A neighbor of Sen. Rand Paul (R-Ky.) who attacked the lawmaker in 2017 was sentenced to additional prison time for the assault.
Rene Boucher, the neighbor, left Paul with six broken ribs and other ribs. Boucher was sentenced to just 30 days in jail last year, a sentence so lenient that it fell outside federal guidelines, an appeals court ruled in Sept. 2019.
U.S. District Judge Matthew F. Leitman, an Obama nominee, on Monday added 13 months of confinement—eight months in prison, with one month credited for the time Boucher already served, and six months of home confinement.
Boucher’s charge of assault could have landed him as many as 10 years in prison. Prosecutors argued he should be sentenced to at least 21 months of jail time because he admitted he attacked Paul.
At the original sentencing hearing, Boucher told the court that he was “sincerely sorry” and would “never do … anything like this again,” adding he would “prefer not to go to jail for this situation.”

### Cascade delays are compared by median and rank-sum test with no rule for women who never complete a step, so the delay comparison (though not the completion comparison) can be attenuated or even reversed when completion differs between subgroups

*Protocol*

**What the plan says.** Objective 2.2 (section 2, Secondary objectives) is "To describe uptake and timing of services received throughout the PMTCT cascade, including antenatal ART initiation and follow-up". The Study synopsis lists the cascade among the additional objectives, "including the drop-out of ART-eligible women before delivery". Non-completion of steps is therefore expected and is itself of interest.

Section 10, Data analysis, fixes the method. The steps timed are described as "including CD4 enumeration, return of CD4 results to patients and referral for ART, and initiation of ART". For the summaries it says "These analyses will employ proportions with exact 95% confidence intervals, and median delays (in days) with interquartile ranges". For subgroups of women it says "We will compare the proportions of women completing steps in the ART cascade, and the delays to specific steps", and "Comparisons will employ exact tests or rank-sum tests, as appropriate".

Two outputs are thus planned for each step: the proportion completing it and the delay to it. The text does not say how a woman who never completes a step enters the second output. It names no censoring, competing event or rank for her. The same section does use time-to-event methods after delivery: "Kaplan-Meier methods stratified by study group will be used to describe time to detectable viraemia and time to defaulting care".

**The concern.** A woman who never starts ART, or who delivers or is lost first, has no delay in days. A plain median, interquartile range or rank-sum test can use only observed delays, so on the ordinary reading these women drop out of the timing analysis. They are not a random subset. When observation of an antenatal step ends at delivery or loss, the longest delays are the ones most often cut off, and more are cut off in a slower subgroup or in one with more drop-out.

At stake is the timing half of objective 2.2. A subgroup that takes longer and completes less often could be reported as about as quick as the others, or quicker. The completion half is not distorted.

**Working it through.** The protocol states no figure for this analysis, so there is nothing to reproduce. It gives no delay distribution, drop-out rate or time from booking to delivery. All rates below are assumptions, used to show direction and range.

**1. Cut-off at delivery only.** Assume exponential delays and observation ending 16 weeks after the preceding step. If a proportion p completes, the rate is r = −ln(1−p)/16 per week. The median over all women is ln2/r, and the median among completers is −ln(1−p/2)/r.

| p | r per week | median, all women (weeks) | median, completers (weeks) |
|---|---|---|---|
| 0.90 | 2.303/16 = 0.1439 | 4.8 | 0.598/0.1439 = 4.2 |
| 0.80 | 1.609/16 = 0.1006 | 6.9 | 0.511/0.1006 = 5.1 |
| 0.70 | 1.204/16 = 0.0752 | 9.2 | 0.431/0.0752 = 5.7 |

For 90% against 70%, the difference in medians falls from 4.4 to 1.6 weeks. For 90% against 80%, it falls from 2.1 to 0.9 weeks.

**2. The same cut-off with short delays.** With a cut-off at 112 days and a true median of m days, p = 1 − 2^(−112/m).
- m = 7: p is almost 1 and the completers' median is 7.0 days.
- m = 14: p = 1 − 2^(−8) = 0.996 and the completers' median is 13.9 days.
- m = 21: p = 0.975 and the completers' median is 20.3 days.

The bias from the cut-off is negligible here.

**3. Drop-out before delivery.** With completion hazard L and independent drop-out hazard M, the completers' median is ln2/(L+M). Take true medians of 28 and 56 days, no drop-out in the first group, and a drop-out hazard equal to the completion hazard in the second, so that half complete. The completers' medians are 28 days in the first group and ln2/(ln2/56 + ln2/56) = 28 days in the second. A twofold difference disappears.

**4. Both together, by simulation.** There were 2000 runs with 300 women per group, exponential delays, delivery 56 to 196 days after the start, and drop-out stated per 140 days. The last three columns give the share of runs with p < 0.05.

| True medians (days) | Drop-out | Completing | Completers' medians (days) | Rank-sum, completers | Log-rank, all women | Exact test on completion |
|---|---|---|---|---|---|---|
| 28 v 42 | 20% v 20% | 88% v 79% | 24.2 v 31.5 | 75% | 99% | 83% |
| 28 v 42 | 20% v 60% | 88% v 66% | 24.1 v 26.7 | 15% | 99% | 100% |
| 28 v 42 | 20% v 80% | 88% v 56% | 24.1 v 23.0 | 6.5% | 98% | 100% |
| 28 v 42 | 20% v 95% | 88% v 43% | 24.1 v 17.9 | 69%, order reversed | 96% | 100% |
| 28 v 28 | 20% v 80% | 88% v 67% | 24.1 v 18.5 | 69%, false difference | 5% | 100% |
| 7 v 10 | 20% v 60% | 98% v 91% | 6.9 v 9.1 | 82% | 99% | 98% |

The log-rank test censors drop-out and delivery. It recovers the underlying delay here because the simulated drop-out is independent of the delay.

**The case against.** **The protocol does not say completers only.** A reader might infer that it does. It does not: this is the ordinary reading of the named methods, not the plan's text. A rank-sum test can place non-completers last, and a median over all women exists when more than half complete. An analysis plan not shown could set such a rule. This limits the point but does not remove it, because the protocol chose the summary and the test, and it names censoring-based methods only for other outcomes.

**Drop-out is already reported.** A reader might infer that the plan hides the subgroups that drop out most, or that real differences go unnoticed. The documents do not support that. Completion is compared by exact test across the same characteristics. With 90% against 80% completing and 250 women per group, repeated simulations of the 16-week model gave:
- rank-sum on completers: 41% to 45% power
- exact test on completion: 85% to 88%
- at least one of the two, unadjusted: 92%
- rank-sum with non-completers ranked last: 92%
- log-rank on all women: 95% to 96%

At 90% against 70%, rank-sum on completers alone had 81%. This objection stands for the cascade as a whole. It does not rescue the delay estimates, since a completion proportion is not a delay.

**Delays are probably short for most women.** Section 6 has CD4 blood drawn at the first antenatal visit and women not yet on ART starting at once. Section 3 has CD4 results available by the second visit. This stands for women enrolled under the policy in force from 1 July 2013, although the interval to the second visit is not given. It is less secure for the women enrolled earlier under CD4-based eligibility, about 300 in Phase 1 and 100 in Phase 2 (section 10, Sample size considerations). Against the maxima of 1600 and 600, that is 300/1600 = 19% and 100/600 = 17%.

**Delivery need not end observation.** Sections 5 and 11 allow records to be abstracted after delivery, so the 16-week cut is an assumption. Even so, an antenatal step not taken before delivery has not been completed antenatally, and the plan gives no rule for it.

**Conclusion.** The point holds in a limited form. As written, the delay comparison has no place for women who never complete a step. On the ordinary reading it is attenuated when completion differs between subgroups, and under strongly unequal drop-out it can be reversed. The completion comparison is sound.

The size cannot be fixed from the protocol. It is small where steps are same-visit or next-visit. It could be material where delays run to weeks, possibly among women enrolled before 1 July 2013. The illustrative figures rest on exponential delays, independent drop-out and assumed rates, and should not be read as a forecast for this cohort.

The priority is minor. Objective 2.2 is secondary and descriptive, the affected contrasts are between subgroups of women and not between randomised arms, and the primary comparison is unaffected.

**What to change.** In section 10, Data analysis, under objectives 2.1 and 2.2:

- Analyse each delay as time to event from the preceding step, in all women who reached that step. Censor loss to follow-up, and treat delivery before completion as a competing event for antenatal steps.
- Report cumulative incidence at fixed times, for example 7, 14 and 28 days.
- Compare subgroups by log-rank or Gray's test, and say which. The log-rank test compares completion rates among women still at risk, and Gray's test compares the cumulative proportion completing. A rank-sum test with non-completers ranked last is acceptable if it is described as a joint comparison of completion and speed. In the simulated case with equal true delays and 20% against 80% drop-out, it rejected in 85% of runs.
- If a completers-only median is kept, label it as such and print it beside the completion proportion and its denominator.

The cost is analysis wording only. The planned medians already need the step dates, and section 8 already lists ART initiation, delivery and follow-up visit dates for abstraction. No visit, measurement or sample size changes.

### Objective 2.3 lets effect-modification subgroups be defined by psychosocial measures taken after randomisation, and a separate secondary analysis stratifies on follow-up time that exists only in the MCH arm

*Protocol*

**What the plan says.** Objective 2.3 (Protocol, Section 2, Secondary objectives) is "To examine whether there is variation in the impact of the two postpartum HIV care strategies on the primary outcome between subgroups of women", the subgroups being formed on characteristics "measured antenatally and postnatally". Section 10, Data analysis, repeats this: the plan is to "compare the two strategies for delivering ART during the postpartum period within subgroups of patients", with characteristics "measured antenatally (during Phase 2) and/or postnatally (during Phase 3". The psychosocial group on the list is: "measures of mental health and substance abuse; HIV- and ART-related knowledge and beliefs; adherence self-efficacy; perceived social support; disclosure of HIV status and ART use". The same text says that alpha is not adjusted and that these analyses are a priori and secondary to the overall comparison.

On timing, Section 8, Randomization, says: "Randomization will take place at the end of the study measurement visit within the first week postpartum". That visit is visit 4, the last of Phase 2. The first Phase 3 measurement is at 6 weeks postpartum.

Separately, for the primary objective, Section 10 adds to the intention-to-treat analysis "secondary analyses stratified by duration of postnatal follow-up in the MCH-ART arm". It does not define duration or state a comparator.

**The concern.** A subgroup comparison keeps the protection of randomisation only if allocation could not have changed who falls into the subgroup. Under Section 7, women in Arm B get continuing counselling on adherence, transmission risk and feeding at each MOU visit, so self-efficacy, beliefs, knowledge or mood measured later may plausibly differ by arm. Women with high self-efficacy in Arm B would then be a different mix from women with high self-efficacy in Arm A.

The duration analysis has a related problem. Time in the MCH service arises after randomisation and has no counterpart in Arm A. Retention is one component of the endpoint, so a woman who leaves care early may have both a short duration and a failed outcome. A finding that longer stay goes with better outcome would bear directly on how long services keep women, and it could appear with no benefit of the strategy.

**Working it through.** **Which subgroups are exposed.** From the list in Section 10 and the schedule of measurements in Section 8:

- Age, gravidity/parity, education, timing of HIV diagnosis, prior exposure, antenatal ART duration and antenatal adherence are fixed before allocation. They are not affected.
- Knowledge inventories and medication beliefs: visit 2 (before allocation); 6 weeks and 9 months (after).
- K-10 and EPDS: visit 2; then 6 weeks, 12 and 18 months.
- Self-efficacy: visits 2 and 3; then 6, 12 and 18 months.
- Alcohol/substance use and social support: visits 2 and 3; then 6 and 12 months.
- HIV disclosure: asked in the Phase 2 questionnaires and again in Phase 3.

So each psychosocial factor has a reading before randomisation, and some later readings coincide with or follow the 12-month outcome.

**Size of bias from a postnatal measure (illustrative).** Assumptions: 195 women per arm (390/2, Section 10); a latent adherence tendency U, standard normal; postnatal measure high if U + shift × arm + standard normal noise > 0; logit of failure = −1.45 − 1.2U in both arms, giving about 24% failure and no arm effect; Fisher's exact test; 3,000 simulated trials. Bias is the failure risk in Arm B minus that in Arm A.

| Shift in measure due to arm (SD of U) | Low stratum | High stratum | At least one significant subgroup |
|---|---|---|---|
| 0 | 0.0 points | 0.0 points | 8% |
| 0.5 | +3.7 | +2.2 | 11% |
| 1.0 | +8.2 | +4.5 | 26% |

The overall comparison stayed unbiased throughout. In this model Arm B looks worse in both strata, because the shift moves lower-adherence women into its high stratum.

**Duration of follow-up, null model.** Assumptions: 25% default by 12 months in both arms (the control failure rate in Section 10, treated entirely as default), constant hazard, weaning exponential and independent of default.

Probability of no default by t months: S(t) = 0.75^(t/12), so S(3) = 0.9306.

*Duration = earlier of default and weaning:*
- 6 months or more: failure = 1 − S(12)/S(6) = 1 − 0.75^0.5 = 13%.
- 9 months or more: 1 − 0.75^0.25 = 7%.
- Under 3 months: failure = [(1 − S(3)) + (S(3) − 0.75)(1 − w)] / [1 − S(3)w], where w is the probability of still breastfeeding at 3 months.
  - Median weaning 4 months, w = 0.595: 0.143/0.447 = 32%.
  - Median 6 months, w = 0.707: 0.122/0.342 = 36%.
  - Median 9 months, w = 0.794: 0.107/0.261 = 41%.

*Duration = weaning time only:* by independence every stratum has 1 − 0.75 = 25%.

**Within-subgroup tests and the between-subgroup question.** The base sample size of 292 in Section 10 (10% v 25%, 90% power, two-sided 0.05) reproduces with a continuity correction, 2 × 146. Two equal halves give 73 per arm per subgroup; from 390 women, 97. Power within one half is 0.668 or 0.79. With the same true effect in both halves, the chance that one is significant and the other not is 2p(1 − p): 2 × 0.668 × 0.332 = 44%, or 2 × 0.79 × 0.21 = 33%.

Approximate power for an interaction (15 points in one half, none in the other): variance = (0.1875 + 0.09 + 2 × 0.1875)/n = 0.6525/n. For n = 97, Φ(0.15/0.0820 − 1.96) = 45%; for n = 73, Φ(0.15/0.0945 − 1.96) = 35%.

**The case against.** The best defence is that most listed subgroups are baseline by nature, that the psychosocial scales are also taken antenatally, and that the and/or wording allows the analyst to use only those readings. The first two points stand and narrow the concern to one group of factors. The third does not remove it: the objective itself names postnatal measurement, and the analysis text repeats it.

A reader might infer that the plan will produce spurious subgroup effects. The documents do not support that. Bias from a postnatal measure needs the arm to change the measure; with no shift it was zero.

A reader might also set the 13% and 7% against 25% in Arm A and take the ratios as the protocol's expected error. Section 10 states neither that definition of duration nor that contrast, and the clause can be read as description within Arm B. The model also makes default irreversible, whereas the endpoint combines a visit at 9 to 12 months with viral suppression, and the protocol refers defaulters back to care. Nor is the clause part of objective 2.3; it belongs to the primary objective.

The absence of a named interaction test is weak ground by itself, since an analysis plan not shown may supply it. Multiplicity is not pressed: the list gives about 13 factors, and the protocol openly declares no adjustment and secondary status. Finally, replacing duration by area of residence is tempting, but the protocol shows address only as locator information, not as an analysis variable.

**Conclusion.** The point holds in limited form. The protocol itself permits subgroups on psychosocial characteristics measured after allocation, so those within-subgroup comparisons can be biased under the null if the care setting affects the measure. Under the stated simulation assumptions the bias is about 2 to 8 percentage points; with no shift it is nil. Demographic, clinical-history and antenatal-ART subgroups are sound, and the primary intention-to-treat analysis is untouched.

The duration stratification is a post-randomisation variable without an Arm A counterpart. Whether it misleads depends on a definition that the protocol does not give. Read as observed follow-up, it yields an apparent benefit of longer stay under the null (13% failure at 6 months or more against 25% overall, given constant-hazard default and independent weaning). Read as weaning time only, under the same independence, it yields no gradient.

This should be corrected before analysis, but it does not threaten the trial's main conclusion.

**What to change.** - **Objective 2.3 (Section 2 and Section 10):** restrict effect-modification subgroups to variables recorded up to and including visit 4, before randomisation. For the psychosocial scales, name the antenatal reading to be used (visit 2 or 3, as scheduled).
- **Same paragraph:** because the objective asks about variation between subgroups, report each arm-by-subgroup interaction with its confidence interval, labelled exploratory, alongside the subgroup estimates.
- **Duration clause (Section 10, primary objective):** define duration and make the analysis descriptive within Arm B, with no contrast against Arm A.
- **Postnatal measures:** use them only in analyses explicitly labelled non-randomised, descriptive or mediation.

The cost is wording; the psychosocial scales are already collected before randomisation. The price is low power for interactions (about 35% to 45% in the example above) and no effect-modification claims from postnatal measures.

Just because the attack was found to be strictly a dispute between neighbors, with no political motivation, does not mean the defendant should have received such a light sentence, prosecutors argued in a court filing. The motivation was said to be frustration with debris near the property line the men shared.
“Apart from Boucher’s apolitical motivation, the district court never differentiated his attack from a garden variety assault case under the [sentencing] Guidelines,” prosecutors argued. The district court ignored federal law that is aimed at deterring attacks on lawmakers, even if the motive for such attacks aren’t political.
The Sixth Circuit Court of Appeals agreed, leading to Monday’s re-sentencing.
Leitman said during the virtual hearing that Paul’s injuries, which cause pain to the senator to this day, made a stricter sentencing necessary.
“There’s absolutely no downplaying the seriousness of the harm you visited on Sen. Paul and his family,” Leitman told Boucher, the Bowling Green Daily News reported.
But the judge noted Boucher’s community involvement, his service in the U.S. Army, and a civil court ordering Boucher to pay more than $580,000 in damages to Paul, before giving him a lighter sentence than prosecutors sought.
Prosecutor Bradley Shepard signaled the government may file a notice of appeal.